Safety still comes first.

How do you move fast, like Larry Page and his team are, in order to be the first to market, and yet still do due diligence to FAA regulations and bring a safe flying vehicle to market? How can you demonstrate that catastrophic failures will not happen in a million flights, a standard manufacturers are held to by regulations?

Norm Ovens is a senior technical leader with GE Aviation who views these vehicles as a wonderful development. They are however, just another evolution of flight, simply in a different form. As Ovens puts it, "These new vehicles introduce complex systems into areas that they haven't been before, the challenge will be to find acceptable methods to determine safe operations and acceptable development practices. Denying the hard work is not an option. The ones to ultimately succeed will meet all the requirements, not just the technological ones".

This article first appeared on Inc.com on March 16, 2018

How IKEA Made Customer Research Fun?

If you want to innovate and bring new solutions to old problems, ask yourself if your customer research is innovative. 

A recent study by IKEA into co-living spaces is a good case in point. The study asks what co-living will look like in 2030 when there will be 1.2 billion more people on the planet with 70 percent of these people living in urban areas where space and resources will be limited. IKEA's goal is to understand what is happening today, so that it can design and develop products for the future.

To do this, IKEA's future living research lab Space10 launched One Shared House 2030, a survey that was developed by interaction designer Irene Pereyra of Anton & Irene. I highly recommend you try it out, both because it's fun and because it gives you real-time data as you're doing it. An amazing 60,000+ people have already taken the survey.

Here is what makes IKEA customer research innovative:

It's an experiment.

Everything about the survey from its design to it's game-like interaction communicates, "We're experimenting here!" The IKEA team is out to explore the new--in new ways--and they're not afraid to try things. This intentional pioneering spirit is key if you want to explore new frontiers. 

Next time you're designing your research, ask yourself if you're being experimental enough. In other words, are you experimenting with your experiment?

It's empathic for its subjects.

The research and its style was inspired by a documentary Pereyra did about her own co-living experience from when she was a child, growing up in shared housing for mothers and kids called Kollontai in Amsterdam. Her story gives authenticity to the survey and creates a deep sense of empathy. It is that sense of empathy that draws us in and helps feel the complexities of co-living? Do people want to share toilets? Do they want someone else to use their bedroom if they're not there? How much sharing is too much sharing?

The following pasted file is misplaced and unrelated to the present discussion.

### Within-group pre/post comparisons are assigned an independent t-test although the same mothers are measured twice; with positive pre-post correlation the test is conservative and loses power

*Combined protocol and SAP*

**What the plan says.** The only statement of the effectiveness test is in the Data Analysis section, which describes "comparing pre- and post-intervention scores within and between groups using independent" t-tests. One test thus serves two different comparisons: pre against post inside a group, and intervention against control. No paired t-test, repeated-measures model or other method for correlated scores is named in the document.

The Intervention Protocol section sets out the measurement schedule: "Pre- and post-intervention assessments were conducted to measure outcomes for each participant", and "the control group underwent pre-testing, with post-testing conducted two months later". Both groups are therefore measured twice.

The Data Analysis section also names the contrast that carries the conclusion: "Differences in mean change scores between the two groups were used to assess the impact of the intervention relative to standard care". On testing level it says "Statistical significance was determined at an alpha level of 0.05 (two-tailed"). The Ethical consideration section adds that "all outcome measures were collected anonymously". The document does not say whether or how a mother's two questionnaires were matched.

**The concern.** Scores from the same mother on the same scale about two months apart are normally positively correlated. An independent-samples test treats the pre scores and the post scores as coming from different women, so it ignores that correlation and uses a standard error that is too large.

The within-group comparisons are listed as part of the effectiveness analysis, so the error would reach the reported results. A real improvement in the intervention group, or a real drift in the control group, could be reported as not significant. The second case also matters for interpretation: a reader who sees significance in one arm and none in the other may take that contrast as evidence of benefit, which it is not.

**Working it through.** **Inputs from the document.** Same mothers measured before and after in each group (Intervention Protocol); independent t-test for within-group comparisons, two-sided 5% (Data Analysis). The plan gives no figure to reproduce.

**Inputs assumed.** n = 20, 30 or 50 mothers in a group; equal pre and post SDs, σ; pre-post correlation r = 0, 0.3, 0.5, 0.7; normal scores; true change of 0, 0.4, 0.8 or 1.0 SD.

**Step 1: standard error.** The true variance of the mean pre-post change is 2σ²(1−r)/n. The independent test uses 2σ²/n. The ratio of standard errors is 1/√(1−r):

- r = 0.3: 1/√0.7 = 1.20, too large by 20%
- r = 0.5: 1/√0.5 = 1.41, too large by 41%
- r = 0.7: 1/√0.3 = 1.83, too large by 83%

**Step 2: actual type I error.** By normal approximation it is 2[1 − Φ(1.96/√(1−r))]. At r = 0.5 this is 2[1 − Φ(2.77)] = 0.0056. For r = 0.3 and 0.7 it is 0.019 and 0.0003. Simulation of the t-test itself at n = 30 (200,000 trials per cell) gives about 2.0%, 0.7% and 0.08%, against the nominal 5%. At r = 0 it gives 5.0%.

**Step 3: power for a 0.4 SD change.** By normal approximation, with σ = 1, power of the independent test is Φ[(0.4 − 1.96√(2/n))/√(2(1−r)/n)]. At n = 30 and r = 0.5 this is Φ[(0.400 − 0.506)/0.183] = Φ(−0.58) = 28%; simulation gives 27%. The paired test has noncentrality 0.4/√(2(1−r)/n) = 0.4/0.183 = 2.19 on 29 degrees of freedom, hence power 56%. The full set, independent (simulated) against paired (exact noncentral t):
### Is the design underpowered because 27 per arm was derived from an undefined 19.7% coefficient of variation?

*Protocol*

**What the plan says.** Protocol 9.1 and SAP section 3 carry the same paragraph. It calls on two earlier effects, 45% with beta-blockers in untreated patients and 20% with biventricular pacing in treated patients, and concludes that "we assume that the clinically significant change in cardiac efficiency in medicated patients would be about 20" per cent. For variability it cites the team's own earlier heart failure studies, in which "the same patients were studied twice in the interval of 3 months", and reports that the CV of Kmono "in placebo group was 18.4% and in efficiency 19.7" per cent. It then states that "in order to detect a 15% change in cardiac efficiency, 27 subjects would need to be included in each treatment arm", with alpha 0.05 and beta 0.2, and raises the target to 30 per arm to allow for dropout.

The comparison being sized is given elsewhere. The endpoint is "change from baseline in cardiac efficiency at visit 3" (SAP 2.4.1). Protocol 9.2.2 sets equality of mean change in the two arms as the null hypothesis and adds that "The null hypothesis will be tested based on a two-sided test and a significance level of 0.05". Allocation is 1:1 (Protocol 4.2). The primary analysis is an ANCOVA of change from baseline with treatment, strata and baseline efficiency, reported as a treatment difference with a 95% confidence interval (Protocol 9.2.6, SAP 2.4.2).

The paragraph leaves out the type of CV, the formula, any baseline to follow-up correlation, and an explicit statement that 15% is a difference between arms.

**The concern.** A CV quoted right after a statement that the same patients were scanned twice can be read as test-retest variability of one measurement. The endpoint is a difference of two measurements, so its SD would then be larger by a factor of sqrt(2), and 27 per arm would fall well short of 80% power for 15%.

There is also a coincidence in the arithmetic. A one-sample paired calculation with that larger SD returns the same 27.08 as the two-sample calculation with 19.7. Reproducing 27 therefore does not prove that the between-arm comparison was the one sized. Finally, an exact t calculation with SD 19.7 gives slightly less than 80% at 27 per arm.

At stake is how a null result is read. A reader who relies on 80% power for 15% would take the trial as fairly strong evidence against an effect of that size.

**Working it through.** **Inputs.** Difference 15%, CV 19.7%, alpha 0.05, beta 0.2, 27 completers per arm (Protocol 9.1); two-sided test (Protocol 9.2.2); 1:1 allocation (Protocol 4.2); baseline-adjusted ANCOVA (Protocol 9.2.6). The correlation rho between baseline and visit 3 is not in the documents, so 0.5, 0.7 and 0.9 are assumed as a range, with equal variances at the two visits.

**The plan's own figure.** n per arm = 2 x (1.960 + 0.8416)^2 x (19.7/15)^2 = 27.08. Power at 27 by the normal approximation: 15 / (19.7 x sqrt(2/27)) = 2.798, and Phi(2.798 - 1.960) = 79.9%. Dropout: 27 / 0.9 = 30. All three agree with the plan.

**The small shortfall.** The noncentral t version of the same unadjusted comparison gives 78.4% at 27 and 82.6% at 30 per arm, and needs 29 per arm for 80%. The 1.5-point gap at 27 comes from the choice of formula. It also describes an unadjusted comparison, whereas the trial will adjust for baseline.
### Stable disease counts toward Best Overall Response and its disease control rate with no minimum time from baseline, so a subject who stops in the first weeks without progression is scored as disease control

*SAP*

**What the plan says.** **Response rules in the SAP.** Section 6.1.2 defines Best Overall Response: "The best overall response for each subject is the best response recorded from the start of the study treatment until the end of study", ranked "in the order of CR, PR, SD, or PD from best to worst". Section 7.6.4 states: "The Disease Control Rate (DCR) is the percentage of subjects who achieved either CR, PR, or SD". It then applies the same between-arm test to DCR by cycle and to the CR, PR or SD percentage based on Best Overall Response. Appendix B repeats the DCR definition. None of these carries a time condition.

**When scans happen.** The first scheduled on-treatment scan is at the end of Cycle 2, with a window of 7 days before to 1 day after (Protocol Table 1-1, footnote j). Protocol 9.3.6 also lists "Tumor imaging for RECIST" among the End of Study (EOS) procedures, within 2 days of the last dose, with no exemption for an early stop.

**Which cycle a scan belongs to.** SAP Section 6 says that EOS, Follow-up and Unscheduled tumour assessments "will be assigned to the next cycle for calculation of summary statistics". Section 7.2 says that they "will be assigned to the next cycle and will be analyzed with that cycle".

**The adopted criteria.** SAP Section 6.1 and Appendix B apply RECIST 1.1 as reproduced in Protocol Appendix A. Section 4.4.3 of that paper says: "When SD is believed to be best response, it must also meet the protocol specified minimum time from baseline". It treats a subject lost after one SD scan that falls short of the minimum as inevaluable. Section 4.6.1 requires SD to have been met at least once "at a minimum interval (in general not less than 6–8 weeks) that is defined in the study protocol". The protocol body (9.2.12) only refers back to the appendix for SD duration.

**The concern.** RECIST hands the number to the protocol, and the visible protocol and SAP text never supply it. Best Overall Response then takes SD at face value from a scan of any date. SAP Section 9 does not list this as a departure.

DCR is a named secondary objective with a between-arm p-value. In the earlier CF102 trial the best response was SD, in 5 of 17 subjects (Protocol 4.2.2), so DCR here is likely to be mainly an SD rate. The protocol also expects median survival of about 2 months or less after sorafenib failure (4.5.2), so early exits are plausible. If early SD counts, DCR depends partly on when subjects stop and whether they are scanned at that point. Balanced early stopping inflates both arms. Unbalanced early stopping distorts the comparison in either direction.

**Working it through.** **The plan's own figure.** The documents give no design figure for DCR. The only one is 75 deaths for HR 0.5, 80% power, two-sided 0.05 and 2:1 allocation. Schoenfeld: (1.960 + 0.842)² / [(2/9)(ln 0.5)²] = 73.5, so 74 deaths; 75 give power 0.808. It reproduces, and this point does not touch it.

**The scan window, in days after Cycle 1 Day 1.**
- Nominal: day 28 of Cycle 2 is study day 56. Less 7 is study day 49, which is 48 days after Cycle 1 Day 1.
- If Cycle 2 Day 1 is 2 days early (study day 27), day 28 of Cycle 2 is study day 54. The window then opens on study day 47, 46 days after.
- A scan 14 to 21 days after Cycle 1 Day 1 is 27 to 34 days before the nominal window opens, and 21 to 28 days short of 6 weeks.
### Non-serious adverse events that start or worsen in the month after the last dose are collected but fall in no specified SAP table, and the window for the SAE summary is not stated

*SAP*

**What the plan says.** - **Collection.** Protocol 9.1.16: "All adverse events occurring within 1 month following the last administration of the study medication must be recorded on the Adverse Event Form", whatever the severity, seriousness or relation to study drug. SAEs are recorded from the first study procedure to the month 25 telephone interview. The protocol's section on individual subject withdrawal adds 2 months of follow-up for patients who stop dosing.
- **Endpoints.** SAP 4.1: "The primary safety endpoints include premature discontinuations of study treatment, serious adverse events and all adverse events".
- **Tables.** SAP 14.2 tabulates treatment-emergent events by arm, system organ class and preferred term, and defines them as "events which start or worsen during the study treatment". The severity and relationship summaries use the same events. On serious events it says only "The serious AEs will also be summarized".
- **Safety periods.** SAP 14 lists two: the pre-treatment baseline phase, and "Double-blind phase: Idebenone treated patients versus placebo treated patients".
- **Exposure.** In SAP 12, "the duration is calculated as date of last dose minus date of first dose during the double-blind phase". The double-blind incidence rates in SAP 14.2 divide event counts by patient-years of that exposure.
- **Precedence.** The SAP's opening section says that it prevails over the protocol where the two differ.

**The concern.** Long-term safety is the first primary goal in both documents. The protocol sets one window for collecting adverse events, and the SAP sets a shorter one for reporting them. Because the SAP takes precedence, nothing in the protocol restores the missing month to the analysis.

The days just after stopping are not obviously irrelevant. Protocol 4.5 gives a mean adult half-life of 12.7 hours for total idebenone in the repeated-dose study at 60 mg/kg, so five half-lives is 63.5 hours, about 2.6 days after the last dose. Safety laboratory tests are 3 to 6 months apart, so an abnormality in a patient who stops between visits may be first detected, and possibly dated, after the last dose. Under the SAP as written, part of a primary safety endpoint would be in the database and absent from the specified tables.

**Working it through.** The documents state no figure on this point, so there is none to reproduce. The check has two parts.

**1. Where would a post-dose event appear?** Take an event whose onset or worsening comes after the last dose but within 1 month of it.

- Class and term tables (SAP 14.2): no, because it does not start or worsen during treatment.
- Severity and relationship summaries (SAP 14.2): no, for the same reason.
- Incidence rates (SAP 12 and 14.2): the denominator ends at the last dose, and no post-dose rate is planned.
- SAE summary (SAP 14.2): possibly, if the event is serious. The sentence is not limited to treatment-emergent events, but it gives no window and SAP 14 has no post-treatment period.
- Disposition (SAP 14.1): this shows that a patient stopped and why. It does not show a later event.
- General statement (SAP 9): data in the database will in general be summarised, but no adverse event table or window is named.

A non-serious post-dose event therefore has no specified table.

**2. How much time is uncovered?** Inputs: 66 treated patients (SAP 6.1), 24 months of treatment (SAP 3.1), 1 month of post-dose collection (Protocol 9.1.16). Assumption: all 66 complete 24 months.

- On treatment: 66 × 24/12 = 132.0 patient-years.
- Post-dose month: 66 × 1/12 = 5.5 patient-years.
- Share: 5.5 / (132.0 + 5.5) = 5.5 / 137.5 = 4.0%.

If you want your innovation to be empathic, start by making your research empathic. 

Even research can be beautiful.

Good design is pervasive, and here even the research is visually beautiful. The survey is striking with bold geometric shapes and intense colors ranging from pink, green, orange, and purple assigned to its different categories: demographics, pets, tolerance, personality, and privacy are just some of the headings. It's inviting and makes you want to participate. 

Design your research tool to be beautiful--it, too, is a design after all.

It's playful.

From the start of the survey, you're told that One Shared House 2030 is a playful research project. It's designed more like an app than a survey with music and pop-up windows.

It sets the stage as if in the future. You want to do it, and it captures your imagination.

This reminds me of something Jocelyn Wyatt, CEO of IDEO.org, advocates: "When stakes are high, levity and playfulness are critical to the process."

If you want lots of people to participate, make your research playful and game-ify it.

It is not about the future, it's in the future.

The survey doesn't ask you to imagine the future--it sets the whole survey in the future. From the first interaction, it tells you that it's 2030. The world is more crowded, 70 percent of us are living in cities, we're all a little closer, there's self-driving cars and smart technology. In this new world we're sharing services, spaces, and goods so much more. Simple as it sounds, it is effective as setting the scene in a science fiction film. It is 2030, so what will you do?

You want people to imagine the future? Take them there.

At the end of the IKEA survey, take a look at the results. One take away is that, on the average, "people think being neat and tidy, honesty and being considerate are the most important qualities in a house-member". I agree.

This article first appeared on Inc.com on March 8, 2018

How Can Your Team Warm Up Their Right Brain